Existence by David Brin
Paperback: 896 pages
Publisher: Tor Science Fiction
ISBN : 978-0765342621Plot Summary:
In the 21st century the world is changing at an ever faster pace and seems to be teetering on the edge of a precipice. Whether that precipice will be oblivion or the Singularity, no one can really tell, until one day an astronaut garbage collector, using an orbital tether to lasso and collect space junk, picks up something that he was very much not expecting. And the world begins to change.
An alien artifact containing the uploaded minds of numerous races, the crystal ovoid at first seems to be an emissary of galactic civilization. But all is not as it seems, as things develop a story emerges of cosmic history, evolution, and the rise and destruction of civilizations. Add to this a plot by the worlds elites to end democracy and return civilization to a feudal social system (with themselves at the top of the heap of course), ecological chaos due to global warming, the development of both uplifted animals and lazurogened Neanderthals, a possible super-intelligence (derived from a rat) living in the Web, autistic people forming their own shadow civilization, and just maybe some sort of other dimensional beings who may or may not live in the places we can’t quite see and you have quite a mix.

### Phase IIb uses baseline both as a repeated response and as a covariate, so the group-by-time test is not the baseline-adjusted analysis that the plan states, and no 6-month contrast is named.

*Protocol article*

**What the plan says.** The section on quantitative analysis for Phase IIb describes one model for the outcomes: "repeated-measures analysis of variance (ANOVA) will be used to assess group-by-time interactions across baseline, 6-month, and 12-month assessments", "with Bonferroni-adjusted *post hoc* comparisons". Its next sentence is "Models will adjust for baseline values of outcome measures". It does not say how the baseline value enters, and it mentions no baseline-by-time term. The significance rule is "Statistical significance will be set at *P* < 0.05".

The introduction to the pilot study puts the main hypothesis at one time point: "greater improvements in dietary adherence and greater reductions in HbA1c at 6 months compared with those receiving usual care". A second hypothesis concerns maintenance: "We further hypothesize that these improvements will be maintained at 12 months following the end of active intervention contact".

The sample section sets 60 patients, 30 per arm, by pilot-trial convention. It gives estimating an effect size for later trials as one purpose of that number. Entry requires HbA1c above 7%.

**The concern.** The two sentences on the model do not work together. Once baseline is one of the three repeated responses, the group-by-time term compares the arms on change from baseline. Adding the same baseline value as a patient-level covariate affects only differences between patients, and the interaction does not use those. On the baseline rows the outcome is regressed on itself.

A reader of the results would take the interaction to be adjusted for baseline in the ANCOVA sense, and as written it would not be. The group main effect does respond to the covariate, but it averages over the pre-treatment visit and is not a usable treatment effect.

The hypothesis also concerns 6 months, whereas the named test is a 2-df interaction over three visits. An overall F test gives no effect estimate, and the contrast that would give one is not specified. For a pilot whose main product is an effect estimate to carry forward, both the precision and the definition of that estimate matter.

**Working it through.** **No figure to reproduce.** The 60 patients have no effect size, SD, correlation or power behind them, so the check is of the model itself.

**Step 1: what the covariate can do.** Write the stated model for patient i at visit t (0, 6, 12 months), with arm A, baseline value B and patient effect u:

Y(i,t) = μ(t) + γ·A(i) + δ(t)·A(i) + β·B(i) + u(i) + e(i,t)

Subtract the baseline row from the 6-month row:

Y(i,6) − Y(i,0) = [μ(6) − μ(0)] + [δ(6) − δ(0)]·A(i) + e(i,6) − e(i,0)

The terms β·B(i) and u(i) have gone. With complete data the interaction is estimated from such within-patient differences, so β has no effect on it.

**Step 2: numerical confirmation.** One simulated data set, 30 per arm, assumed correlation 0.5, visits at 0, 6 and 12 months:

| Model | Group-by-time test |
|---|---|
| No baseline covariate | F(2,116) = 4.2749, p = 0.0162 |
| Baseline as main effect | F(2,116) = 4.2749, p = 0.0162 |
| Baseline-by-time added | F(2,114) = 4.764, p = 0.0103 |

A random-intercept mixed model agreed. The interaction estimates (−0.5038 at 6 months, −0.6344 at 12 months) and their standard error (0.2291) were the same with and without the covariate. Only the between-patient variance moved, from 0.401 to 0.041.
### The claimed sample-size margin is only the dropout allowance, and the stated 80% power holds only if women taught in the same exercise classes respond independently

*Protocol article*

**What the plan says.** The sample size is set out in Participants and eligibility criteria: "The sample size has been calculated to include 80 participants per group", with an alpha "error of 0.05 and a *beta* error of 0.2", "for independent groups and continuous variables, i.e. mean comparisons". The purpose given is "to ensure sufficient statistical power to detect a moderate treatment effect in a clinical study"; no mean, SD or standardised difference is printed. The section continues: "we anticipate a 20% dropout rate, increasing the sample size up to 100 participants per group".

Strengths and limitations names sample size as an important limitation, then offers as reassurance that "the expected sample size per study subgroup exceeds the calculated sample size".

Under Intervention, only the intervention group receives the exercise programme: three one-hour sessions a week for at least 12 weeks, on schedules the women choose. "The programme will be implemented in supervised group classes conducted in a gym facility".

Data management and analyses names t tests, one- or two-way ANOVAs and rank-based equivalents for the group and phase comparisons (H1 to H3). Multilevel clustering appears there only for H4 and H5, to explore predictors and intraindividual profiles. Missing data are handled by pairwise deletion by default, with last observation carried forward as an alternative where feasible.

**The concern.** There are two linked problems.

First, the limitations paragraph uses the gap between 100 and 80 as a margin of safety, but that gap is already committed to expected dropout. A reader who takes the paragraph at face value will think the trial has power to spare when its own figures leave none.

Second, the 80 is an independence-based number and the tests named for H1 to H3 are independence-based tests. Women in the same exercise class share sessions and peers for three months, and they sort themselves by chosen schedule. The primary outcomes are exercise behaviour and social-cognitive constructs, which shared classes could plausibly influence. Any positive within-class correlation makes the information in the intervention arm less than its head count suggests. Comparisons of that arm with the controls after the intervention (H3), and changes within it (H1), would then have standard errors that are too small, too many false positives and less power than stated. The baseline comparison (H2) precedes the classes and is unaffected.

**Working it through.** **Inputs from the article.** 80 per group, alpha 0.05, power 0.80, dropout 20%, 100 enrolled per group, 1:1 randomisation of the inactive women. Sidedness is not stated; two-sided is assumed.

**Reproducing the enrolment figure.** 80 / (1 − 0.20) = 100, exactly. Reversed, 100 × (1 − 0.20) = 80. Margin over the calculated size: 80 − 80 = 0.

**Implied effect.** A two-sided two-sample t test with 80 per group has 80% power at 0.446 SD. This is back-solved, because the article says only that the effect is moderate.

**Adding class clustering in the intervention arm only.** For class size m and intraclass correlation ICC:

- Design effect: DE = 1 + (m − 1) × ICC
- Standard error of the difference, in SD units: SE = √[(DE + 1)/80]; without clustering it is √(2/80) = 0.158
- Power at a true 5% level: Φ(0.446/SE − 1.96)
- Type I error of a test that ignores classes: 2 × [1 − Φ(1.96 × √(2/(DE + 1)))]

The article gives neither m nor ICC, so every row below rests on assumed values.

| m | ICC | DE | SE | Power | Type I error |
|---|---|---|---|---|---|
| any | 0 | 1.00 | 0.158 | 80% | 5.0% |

By the end of the book, we have been treated to enough adventure for a solid trilogy and the sense of the cosmic destiny that Brin does so well.OA Relevance: Low to Moderate
The future depicted by Brin is definitely not very hard science, but there are elements that would readily fit into the late Information and early Interplanetary Ages. And the sheer sense of madcap diversity and scale that begins to be presented in the latter part of the book might feel somewhat ‘OAish’ in spots. The Good, the Bad, and the Ugly:
Brin is a very skilled writer and if you aren’t bothered by the soft science SF (which I’m not, the book makes no claim to being hard SF and so shouldn’t be held to that standard), Existence is a rollicking good read.
The biggest problem I had with it, to be honest, is that Brin introduces so many concepts and plot threads and sub-stories that a single book is really insufficient to do them all justice. As a result we have a number of major events simply glossed over by an abrupt jump of many years in two different spots toward end of the book. I would have greatly preferred if Brin had simply written a trilogy (or even a tetralogy) and taken his time working through all the stories he has going. I would think an author of his stature could certainly wangle that kind of deal if he wanted it. Overall Rating:
A good solid and entertaining read that ends much too soon.
If you can get past the sense of the book rushing to its conclusion about 80% of the way in, you will greatly enjoy the vast and interesting vistas and implications that it opens up.Table of Contents